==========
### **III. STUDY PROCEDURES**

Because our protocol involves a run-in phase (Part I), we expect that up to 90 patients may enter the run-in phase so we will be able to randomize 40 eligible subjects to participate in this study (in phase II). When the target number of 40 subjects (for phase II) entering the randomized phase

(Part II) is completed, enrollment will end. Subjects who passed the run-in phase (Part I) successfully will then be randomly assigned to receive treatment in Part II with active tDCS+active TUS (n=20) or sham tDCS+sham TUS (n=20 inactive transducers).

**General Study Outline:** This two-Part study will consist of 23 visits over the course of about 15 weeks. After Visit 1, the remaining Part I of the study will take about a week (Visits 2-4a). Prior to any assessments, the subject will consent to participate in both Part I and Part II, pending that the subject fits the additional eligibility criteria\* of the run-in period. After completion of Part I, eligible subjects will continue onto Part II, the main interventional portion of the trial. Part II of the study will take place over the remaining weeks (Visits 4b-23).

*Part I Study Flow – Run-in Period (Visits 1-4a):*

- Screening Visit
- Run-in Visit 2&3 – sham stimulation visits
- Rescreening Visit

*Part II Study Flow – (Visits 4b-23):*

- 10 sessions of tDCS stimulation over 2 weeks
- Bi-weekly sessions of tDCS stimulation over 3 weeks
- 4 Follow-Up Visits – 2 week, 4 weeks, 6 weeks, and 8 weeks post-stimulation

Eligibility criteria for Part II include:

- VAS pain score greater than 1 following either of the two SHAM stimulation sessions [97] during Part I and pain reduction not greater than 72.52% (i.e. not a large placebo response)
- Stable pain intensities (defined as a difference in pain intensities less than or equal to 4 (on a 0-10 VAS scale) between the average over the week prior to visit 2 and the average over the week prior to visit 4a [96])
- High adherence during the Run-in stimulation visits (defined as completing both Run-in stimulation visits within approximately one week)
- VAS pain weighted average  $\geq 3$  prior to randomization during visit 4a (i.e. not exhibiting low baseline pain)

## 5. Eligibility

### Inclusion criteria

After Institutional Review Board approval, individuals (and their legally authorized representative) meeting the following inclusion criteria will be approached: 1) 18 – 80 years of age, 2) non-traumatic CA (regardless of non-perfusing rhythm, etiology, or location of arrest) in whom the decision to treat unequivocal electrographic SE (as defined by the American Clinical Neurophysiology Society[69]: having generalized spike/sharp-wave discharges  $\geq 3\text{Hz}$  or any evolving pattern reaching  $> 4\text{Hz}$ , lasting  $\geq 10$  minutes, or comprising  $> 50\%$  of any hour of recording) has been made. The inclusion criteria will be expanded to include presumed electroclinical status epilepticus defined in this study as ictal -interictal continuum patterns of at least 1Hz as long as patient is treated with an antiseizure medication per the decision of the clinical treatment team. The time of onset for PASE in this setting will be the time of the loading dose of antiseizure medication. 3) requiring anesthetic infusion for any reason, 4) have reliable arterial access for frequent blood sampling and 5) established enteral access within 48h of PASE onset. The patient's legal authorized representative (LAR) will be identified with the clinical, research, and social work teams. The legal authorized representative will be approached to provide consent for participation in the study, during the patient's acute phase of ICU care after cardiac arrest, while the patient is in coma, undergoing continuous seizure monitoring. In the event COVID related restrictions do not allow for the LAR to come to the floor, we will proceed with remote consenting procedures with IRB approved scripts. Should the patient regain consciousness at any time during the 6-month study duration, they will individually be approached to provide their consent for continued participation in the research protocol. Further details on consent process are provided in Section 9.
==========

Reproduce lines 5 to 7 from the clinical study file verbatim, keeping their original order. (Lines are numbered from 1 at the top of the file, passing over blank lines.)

*Part I Study Flow – Run-in Period (Visits 1-4a):*

- Screening Visit
- Run-in Visit 2&3 – sham stimulation visits